Indeed, some researchers believe that attempts to strengthen the transversus abdominis through exercise can backfire, with disastrous consequences. In research conducted two years ago Dr Stuart McGill, a professor of spine biomechanics at the University of Waterloo in Ontario, discovered that the muscle does not play as pivotal a role in protecting the back as is commonly thought.

McGill suggests that efforts to strengthen the transversus abdominis could even make back pain worse. After measuring how different loads and weights affected his subjects' spine function, McGill demonstrated that engaging the muscle could weaken the back.

"If you hollow in your muscles as you are instructed in these exercises, you bring the muscles much closer to the spine and you effectively reduce the stability of the back," he says. "Try it yourself by getting out of a chair with a hollowed out stomach. Not only are you weak and wobbly, it is very difficult."

Sammy Margo, a spokeswoman for the Chartered Society of Physiotherapy (CSP), believes that core strength is fundamental to a strong, well-functioning body. But it is not without its limitations. "Core stability has become the solution to world peace in the fitness arena," she says, "but it needs to be kept in context. It can be a factor in treating back pain and posture problems, but it is not a solution." Margo sees a constant stream of patients with back pain who claim to have been doing Pilates and core-strength work for years. "I would say that 75 per cent of people who do these exercises don't do them properly," she says.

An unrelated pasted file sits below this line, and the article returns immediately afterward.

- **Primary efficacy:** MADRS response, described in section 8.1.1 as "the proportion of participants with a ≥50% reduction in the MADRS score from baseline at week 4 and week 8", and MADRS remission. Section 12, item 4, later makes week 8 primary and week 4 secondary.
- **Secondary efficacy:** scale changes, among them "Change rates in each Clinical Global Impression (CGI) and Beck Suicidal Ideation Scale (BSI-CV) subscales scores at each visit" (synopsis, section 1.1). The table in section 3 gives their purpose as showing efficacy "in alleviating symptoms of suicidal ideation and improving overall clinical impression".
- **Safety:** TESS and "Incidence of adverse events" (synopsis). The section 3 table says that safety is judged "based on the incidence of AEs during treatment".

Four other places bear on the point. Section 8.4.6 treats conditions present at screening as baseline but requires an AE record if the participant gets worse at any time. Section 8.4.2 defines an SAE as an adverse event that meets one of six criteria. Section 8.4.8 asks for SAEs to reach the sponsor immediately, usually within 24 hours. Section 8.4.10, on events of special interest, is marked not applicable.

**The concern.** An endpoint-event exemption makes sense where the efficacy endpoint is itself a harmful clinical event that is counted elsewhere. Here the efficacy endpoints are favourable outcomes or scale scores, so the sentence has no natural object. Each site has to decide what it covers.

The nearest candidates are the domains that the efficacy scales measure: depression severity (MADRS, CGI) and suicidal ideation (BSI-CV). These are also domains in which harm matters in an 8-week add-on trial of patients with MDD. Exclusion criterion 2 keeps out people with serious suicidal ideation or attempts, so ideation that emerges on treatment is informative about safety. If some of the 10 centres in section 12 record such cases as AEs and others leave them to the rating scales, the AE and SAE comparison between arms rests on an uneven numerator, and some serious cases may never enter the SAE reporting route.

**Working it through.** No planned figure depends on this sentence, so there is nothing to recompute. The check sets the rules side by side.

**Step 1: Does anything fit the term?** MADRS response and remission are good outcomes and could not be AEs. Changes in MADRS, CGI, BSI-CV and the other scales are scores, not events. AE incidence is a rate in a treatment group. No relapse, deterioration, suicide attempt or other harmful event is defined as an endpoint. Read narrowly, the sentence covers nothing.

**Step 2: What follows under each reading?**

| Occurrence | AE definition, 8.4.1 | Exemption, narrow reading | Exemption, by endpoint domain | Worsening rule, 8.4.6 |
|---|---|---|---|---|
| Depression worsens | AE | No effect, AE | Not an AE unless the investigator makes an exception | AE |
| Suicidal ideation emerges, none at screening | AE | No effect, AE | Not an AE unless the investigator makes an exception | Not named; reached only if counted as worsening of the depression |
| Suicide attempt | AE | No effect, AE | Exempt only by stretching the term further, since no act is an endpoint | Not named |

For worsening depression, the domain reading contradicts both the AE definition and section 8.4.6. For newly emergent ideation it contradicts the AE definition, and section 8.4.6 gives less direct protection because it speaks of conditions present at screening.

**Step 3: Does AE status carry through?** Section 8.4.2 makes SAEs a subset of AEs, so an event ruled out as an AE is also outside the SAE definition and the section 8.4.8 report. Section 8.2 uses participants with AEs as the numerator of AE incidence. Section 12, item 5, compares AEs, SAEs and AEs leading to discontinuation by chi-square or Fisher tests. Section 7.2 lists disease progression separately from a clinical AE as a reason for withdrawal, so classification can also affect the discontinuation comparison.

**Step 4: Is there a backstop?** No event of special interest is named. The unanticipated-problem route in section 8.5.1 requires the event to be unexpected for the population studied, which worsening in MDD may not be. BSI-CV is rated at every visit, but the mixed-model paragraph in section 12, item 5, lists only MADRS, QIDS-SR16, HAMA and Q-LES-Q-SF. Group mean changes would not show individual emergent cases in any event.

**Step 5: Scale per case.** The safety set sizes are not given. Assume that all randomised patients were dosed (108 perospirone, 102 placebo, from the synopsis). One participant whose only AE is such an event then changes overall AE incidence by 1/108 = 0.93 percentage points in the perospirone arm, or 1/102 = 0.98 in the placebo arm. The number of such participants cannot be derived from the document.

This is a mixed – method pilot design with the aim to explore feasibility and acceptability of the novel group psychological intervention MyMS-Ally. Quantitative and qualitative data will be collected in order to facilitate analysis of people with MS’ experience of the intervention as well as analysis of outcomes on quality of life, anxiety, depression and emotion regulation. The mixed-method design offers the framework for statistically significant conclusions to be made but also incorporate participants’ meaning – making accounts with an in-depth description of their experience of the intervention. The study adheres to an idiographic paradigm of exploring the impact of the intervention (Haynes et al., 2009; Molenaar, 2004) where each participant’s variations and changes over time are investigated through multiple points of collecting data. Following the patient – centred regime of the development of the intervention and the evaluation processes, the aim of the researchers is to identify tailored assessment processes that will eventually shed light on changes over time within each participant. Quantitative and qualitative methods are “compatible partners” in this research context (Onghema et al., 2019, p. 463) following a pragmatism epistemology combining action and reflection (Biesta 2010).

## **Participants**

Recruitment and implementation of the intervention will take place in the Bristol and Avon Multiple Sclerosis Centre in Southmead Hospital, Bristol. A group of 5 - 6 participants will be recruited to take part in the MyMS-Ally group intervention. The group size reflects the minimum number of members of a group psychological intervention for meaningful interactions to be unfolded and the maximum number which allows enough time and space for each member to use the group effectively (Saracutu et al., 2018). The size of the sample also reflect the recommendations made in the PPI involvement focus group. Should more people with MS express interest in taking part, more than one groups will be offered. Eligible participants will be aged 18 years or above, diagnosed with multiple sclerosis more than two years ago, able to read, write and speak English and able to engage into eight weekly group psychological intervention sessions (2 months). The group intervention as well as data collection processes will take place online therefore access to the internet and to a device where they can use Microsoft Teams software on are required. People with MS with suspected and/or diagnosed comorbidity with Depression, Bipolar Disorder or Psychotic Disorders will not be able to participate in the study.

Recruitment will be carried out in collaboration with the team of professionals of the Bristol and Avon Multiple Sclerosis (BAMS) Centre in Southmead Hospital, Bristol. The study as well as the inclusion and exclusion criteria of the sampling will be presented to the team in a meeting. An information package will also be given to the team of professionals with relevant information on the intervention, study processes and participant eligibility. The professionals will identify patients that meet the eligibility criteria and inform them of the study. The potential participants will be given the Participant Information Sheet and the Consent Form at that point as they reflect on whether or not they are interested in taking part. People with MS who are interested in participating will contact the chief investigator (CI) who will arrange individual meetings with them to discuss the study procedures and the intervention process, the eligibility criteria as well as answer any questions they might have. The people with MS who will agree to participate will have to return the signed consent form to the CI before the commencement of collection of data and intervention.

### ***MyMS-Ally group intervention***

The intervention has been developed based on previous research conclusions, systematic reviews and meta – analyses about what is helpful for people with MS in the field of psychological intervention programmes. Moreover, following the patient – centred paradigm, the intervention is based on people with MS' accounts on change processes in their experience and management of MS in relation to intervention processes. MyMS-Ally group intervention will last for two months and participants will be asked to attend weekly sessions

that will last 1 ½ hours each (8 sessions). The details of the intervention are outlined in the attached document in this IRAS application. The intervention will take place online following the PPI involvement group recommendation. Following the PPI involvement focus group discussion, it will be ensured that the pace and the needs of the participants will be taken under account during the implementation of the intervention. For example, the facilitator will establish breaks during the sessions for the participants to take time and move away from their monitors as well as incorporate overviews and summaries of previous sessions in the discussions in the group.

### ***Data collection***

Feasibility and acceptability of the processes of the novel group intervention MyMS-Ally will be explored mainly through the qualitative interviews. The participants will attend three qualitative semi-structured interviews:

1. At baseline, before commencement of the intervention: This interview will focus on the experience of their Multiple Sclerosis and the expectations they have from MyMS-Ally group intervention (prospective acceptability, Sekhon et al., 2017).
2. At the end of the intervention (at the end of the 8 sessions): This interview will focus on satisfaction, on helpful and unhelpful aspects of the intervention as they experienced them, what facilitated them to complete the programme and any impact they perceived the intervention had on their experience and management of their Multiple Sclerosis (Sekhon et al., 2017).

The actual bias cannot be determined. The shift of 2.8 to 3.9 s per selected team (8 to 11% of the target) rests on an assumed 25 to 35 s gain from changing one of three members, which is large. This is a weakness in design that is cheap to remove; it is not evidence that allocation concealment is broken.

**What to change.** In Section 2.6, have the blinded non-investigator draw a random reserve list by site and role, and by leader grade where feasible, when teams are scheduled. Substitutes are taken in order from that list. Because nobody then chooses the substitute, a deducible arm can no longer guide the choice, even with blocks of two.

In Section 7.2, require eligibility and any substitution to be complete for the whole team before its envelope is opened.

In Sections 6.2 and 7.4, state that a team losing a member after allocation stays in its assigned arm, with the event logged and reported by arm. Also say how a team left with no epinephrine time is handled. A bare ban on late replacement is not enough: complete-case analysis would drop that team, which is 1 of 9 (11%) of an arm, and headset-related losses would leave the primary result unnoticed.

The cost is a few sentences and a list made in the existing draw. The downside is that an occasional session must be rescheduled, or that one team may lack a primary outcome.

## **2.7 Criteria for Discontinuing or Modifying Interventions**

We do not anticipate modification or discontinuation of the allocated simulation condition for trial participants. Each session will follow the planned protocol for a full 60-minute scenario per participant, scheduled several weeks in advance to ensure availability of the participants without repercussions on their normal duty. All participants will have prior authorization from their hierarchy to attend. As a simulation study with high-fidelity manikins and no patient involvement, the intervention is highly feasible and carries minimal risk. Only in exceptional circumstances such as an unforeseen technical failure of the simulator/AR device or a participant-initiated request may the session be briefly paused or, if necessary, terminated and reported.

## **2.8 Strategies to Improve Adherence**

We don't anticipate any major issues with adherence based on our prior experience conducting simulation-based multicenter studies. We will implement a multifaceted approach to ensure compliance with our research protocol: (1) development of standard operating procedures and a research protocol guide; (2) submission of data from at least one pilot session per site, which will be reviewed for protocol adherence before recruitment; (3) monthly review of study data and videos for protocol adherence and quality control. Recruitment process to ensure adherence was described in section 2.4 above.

Claire Small, also from the CSP, says that incorrect technique can worsen existing back pain. "What should happen when you engage the core muscles is that the abdominal and pelvic muscles inflate simultaneously like a balloon inside the abdominal cavity," she says.

"Bad technique can cause the pelvic muscles to drop, which is potentially weakening for the back. Ligaments can tighten if people mistakenly restrict their breathing or flex their spine while doing the moves and all of this can cause the back pain that this sort of exercise is meant to avoid."

Margo says that we should take an holistic approach to core training. "It should not be about a few exercises done lying on the floor," she says. "You need to address your lifestyle, stress levels, fitness and diet. It's not enough to do a few core-stability classes and think you will be OK."

How to strengthen your core
Brace yourself Dr Stuart McGill, a professor of spine biomechanics at the University of Waterloo, Ontario, says that when you lift something or exercise, rather than pulling in from navel to spine you should brace all the abdominal muscles. "Bracing is stiffening the abdominal wall," he says. Imagine that you are going to be hit in the stomach. The instinctive reaction is "bracing".

Middle way Professor Carolyn Richardson, of the University of Queensland, says that instead of trying to contract the core muscles during a workout, people without back pain should strengthen the middle area and protect their back by stretching tall through the back of their head and relaxing their shoulders.